Figure 7. FTIR transmission spectra of as-prepared (black curve) and borax-oxidized (red curve) PSi films.
Figure 7 exhibits a narrow band at ~3,740 cm−1 for oxidized Perf-PSi, which indicates the presence of isolated/free silanols (Morrow and Mcfarlan, 1992) as opposed to extensively hydrogen-bonded silanols (broad band centered at 3,500 cm−1). The intensity of the band was decreased after addition of CA, which may refer to the partial hydrolysis of the surface in acidic medium (Figure S10). Coexistence of both initial Si-Hx and oxidized O3-SiH groups points to a non-homogeneous oxidation process. Previous data show that oxidation takes place easier on convex regions, while smooth regions are less affected (Secret et al., 2015).
As discussed above, the mechanisms involved in PL activation need to take into account two simultaneous processes, i.e., oxidation of the Si core (nc-Si) and dissolution of the SiO2 shell. Oxidation can be induced by water or oxygen molecules (Ogata, 1995). Both molecules can attack Si-Si bonds forming Si-O-Si bonds as a result. The SiO2 shell is permeable to small molecules such as H2O and O2, because they can penetrate through small voids between irregularly positioned SiO4 tetrahedrons (Doremus, 1976). This process is strongly diffusion limited, therefore such an oxide layer is unlikely to be thicker than 1–2 nm to still allow molecular diffusion at room temperature.
Dissolution of silica in water is a very complex process characterized by numerous silicon-containing species and a strong pH dependence. A simplified representation of the process can be given with the following chemical reaction (Rimstidt and Barnes, 1980):
where (s), (l) and (aq) mean “solid,”, “liquid,” and “aqueous,” respectively. The process is reversible, so precipitation of solid silica from oversaturated silicic acid solution is possible. Equilibrium constants are different for different polymorphs, i.e., quartz, α-cristobalite, β-cristabalite, amorphous silica, etc. For example, the solubility of quartz is 35 times lower than amorphous silica (Walther and Helgeson, 1977; Rimstidt and Barnes, 1980). The kinetics of the reaction depends on the exposed specific surface area of the nanomaterial, which for the investigated samples was about 5·105 m2/kg.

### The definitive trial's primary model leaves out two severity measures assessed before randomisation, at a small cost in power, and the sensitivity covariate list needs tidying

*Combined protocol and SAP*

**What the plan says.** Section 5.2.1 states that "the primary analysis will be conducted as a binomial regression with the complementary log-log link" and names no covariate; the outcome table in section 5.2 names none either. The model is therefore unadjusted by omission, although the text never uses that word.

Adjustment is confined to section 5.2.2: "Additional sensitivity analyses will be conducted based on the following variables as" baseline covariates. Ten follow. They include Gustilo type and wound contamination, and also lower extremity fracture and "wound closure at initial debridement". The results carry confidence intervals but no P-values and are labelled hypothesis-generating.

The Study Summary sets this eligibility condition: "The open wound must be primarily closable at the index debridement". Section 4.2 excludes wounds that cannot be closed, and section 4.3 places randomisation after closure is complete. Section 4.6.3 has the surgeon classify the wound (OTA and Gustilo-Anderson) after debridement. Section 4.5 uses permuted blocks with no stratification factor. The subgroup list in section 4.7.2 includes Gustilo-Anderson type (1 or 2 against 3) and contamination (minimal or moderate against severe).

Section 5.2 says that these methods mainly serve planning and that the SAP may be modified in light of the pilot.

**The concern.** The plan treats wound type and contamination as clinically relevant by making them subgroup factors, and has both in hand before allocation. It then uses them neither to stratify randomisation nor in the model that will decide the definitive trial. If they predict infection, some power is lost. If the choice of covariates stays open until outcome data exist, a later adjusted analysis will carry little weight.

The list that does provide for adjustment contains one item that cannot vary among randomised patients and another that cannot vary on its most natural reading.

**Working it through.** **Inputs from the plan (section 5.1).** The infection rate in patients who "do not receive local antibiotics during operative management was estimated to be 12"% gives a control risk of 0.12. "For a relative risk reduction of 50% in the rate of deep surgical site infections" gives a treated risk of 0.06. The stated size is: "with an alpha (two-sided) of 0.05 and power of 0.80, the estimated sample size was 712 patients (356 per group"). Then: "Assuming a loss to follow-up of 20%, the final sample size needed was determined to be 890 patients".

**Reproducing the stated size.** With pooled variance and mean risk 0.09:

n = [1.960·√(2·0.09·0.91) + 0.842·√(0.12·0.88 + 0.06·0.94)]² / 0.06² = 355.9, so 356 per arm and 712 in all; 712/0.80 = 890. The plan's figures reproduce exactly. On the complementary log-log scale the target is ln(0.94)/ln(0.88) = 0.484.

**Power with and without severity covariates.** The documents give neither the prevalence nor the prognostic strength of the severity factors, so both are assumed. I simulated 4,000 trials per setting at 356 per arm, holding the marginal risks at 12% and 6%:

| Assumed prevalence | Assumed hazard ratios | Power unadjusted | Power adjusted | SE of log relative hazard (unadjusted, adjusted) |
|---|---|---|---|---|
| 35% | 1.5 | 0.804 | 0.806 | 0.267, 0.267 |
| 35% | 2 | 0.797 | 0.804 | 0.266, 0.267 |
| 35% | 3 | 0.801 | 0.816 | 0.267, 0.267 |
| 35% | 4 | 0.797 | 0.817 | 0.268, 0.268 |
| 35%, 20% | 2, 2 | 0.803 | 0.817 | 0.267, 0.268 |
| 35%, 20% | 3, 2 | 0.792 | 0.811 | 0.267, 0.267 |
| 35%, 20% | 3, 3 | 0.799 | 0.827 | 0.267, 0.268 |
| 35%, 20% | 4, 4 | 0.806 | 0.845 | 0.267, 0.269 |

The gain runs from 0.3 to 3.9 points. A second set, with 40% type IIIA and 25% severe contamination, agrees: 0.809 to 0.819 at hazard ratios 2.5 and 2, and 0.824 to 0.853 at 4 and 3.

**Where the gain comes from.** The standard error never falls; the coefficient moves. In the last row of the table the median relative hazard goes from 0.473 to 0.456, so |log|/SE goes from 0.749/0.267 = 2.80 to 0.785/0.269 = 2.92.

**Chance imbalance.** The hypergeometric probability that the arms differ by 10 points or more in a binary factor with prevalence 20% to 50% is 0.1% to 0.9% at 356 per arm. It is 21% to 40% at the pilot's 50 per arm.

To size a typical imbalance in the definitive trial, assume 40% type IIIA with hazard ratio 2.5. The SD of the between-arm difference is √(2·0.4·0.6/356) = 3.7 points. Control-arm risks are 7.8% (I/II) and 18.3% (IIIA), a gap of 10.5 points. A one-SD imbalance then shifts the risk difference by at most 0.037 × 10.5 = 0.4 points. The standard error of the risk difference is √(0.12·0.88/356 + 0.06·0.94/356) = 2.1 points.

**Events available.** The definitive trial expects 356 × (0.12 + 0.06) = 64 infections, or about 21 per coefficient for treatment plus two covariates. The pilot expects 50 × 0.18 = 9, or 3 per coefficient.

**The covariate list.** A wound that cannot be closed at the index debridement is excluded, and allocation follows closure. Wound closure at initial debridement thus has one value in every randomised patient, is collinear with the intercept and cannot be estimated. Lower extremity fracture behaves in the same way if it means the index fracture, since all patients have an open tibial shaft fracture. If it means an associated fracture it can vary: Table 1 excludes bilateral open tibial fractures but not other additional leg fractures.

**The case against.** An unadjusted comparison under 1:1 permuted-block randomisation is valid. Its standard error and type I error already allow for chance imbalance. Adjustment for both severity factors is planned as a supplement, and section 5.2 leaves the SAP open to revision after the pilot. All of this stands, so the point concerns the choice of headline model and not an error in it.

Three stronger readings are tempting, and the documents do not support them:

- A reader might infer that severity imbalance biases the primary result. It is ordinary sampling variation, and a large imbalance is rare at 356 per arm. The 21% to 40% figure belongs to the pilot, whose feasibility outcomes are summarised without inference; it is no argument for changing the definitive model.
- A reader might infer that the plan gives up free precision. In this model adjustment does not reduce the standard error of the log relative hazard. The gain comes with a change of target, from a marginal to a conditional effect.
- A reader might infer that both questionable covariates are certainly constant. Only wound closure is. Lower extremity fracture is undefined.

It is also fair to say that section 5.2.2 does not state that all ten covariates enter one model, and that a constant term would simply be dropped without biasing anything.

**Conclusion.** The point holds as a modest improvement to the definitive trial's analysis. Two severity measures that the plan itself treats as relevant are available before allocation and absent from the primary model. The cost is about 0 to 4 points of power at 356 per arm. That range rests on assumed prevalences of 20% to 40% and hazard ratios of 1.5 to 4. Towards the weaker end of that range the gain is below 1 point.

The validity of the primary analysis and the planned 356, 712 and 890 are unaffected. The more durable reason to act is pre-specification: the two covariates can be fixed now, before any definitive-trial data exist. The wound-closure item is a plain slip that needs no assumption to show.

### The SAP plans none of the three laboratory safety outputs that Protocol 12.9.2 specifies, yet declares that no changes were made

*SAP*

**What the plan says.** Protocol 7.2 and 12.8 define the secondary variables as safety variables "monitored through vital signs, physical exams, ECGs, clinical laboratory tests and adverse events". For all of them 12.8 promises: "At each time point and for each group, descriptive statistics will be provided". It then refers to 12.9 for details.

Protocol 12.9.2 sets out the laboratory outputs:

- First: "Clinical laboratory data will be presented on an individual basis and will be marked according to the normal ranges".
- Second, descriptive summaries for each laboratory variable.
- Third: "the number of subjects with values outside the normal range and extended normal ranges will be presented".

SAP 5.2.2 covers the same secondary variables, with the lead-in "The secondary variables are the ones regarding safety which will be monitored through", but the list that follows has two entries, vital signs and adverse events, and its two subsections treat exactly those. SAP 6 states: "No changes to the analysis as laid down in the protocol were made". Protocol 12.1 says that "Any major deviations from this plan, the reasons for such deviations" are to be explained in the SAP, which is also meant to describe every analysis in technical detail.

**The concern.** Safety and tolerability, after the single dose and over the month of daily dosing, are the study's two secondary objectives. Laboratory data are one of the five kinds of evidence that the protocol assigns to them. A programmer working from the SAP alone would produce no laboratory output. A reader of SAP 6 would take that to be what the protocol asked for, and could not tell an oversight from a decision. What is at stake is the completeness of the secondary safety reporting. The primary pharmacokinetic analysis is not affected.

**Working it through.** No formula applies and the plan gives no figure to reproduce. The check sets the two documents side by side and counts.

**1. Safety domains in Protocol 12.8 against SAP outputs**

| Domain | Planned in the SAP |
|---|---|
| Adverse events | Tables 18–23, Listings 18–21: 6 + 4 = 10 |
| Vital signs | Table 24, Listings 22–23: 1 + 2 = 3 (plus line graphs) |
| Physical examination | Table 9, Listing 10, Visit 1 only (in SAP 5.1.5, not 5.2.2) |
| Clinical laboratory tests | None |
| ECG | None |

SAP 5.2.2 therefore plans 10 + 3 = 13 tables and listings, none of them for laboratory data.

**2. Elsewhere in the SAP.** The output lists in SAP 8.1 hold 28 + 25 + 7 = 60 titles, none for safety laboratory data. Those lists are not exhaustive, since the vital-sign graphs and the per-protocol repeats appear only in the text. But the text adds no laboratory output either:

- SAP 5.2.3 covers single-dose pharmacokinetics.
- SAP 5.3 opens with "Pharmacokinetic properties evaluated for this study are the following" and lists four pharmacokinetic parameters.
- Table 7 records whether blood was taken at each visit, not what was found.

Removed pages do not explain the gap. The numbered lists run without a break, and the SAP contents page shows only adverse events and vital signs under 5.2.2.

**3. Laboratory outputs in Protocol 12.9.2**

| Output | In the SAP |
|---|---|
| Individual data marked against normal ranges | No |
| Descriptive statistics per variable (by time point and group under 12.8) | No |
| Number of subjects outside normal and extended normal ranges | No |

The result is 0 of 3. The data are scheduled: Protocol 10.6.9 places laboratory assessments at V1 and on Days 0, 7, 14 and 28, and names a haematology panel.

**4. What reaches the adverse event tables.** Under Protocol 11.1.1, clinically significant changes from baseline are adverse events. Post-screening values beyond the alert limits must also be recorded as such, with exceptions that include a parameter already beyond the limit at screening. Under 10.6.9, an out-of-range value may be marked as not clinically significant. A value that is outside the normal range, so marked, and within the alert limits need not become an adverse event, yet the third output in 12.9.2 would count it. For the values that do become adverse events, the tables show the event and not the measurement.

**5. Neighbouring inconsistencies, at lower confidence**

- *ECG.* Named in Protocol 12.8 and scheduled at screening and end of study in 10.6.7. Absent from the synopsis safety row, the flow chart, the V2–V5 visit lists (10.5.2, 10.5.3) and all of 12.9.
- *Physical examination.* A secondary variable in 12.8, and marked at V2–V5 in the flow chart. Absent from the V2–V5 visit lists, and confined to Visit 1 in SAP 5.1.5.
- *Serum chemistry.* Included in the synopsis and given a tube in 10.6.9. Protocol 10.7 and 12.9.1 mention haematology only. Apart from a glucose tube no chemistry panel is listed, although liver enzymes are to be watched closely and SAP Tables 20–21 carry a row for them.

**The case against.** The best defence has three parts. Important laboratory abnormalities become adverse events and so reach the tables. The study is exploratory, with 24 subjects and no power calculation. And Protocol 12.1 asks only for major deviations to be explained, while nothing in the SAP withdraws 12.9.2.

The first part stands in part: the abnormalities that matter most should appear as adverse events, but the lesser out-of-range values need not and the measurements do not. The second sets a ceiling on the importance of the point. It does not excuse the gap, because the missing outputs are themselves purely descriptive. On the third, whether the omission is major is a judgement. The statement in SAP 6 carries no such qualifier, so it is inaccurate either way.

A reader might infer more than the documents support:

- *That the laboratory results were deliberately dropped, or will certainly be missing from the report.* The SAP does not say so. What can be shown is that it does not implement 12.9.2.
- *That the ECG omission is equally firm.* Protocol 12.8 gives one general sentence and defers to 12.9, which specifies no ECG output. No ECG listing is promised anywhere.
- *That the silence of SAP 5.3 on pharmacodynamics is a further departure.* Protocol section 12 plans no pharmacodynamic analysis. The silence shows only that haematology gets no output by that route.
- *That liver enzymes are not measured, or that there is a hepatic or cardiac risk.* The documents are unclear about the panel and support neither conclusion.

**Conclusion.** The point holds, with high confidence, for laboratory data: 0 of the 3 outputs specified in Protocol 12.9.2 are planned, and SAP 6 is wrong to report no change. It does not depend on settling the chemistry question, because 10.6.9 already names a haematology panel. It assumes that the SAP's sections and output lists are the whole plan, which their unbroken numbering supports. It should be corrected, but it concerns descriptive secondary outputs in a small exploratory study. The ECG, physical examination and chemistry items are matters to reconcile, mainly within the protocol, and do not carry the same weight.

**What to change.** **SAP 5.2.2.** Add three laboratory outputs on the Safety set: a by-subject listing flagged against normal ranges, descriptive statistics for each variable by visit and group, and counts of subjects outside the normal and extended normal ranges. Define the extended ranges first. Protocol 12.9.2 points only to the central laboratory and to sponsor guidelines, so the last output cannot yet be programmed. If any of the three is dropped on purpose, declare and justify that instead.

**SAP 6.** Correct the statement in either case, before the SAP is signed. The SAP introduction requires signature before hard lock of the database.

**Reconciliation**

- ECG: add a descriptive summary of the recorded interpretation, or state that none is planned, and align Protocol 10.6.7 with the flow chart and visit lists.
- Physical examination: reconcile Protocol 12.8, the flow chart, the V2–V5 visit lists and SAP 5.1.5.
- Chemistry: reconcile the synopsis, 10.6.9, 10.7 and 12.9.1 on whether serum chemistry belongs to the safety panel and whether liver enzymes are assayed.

A significant increase (up to 50 times) in the solubility of SiO2 was observed for pH > 9 (Alexander et al., 1954). This is explained by deprotonation of the Si(OH)4 (silicic acid) product of Equation 3:
The solubility of silicic acid is also affected by the chemical composition of the solution, not only by the value of pH (Piryutko, 1959). Borax increases the solubility of silica in proportion to its concentration in solution (Seward, 1974). For high borax concentrations there is 5- to 10-fold enhancement. We believe that factor thus accelerates PL activation, which is supported by the observed dependence on borax concentration shown in Figure 5.
The mechanism of the solubility enhancement has been proposed (Seward, 1974) to involve formation of ion pairs between sodium ions and the monovalent orthosilicate ion formed in Equation 4.
The reaction of Equation 5 is reversible and the system eventually reaches equilibrium, when concentrations of the various silicic acid species saturate. In porous structures like PSiNPs the saturation point is important, because local saturation can be achieved very quickly due to the high surface area of the material. Thus, the oxidation of silicon and the dissolution of silica in aqueous media depends on a number of factors, in particular the concentration of so-called “spectator” ions like sodium, the concentration of all the silicon-containing species, and the pH of the solution.